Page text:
Esther knows, of course, that the king agrees only when a proposal serves him. She words her request carefully, “If I have found favor with you, Your Majesty, and if it pleases you, grant me my life—this is my petition.” The king is not expecting something this easy. Of course he’ll grant her life; she’s his favorite.

Esther continues, “And spare my people—this is my request. For I and my people have been sold to be destroyed.” She knows about the bribe, apparently, but she merely hints, knowing better than to accuse. “If we had been sold as male and female slaves, I would have kept quiet, because no such distress would justify disturbing the king.” “If we had been sold as slaves,” says Esther, the foreign exile, the concubine slave. This sarcasm is lost entirely on the king, but that’s not all he misses. He does not even recognize the culprit sitting beside him or the culprit in himself.

“Who is he?! Where is he?! The man who would dare to do such a thing?” the king’s fury rises, and regardless of whether he will ever see his own complicity, Esther has him right where she wants him. With the king on her side, Esther points to Haman as their vile enemy. Almost immediately the king orders Haman impaled on the pole by his house, the same one where he had planned to murder Mordecai . . .

. . . and the crowd goes wild at the irony. Cheers for Mordecai! Three cheers for Queen Esther! And clink go their glasses. They laugh and they laugh and they laugh their way to the end of the story, in which the Jewish people will be delivered. The story itself is by no means a light-hearted comedy, but neither is their laughter flippant or fluffy, the mere effect of alcohol. It is the laughter of a people who have known exile, slavery, prejudice, and now a Holocaust. It is the laughter you can only muster when you have descended to life’s dark places and come back to find life is still worth living. It is the laughter of the delivered. It is the laughter of the Psalmist: “If the Lord had not been on our side,” let Israel say, “If the Lord had not been on our side when people attacked us, they would have swallowed us alive when their anger flared against us, the torrent would have swept over us, the raging waters would have swept us away. Praise be to the Lord, who has not let us be torn by their teeth. We have escaped! Like a bird from the fowler’s snare; the snare has been broken, and we have escaped. Our help is in the name of the Lord, the Maker of heaven and earth.”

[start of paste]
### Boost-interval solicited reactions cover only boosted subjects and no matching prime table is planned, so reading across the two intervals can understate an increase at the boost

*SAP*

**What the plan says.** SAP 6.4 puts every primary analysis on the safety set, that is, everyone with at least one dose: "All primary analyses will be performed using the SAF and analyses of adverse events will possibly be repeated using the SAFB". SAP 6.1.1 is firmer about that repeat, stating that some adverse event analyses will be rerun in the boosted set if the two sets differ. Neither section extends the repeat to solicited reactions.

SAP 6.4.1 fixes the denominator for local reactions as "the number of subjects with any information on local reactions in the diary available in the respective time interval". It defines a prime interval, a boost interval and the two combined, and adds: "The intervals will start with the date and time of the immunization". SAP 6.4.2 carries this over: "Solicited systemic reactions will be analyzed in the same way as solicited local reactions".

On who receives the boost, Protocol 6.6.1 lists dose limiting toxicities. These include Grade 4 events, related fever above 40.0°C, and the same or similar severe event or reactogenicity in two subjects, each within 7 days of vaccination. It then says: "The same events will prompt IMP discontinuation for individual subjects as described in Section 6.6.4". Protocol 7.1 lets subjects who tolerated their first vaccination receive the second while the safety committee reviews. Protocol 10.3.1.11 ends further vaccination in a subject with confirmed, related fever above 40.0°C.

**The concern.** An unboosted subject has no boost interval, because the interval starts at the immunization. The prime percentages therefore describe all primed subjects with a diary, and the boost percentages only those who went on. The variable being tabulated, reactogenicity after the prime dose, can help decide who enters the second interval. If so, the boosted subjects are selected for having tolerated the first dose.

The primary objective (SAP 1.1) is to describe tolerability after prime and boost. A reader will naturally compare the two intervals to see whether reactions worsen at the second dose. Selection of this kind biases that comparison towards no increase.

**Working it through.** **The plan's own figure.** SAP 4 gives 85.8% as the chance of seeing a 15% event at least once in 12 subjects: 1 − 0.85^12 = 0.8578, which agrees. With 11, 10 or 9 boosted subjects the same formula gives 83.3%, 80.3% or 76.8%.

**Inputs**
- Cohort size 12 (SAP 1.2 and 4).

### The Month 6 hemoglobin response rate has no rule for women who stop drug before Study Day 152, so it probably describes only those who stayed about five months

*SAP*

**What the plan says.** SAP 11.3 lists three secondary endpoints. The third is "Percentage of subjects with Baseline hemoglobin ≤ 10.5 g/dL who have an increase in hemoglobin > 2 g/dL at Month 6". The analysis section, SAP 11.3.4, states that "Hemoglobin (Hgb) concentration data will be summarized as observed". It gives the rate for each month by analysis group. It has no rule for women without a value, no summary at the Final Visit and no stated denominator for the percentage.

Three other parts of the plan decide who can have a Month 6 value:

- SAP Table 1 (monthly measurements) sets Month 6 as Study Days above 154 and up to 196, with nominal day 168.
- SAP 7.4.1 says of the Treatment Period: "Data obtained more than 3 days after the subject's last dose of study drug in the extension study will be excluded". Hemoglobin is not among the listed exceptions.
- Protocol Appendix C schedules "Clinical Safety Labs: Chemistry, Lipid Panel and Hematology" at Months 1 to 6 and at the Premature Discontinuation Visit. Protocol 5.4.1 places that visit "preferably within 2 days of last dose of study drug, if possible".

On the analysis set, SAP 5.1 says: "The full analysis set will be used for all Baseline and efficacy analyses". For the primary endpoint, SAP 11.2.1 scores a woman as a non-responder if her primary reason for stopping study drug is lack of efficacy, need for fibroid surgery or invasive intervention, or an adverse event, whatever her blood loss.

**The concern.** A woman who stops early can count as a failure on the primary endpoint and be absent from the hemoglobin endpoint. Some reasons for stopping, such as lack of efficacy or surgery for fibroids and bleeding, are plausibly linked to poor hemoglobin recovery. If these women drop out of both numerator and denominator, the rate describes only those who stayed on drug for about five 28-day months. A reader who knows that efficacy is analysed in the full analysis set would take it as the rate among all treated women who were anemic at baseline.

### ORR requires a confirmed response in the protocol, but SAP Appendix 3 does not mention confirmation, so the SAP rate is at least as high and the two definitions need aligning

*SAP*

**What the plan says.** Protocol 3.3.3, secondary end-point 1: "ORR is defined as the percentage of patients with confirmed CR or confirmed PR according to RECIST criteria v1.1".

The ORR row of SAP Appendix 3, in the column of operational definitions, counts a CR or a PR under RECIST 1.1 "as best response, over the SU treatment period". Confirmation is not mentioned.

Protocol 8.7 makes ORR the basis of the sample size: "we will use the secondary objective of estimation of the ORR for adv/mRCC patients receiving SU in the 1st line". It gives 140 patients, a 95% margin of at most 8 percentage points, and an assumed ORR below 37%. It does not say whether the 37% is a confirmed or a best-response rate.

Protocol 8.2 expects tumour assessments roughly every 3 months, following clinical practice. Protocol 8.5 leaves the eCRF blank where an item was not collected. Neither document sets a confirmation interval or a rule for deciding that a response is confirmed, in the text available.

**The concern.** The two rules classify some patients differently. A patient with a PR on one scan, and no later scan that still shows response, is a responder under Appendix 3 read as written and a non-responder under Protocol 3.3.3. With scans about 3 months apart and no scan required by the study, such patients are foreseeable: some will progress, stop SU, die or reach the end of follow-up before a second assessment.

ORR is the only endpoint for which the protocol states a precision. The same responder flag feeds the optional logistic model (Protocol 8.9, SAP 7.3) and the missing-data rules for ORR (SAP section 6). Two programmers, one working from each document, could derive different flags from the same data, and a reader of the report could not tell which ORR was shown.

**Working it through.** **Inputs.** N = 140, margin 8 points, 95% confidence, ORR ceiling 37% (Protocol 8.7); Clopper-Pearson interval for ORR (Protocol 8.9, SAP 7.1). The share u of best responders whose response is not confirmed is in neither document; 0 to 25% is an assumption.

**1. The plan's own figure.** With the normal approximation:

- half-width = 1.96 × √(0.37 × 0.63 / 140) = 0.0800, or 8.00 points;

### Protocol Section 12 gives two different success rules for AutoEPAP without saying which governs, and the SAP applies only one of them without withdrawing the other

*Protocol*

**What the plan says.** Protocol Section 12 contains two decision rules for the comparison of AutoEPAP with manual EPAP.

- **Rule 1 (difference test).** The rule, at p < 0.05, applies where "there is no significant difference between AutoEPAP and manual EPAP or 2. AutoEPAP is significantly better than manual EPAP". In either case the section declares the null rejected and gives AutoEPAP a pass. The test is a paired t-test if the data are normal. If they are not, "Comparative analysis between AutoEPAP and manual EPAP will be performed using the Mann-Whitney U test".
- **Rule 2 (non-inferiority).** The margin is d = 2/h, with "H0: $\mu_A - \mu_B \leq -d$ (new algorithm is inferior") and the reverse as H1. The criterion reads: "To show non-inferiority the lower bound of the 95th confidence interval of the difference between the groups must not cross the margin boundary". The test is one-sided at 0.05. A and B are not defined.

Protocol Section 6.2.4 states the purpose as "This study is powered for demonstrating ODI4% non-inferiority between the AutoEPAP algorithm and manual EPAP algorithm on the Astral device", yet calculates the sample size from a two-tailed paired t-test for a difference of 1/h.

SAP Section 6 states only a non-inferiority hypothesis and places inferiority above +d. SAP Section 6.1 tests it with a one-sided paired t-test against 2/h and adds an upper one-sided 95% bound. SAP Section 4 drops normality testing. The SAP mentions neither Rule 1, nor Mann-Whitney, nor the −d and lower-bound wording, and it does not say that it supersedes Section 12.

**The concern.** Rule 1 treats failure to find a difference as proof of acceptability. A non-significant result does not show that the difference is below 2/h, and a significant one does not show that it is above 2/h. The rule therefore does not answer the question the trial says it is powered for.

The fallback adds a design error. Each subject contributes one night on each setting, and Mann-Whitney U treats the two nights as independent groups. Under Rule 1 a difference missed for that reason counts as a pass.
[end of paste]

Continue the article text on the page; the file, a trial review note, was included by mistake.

Cheers for the Lord! Clink, clink, clink, clink. Cheers oh people of God! Laugh. Dance. Rejoice oh weary people. You have known the darkness and now you know the light. Your story shall overcome this world of hostility, so throw back your head and laugh! Amen.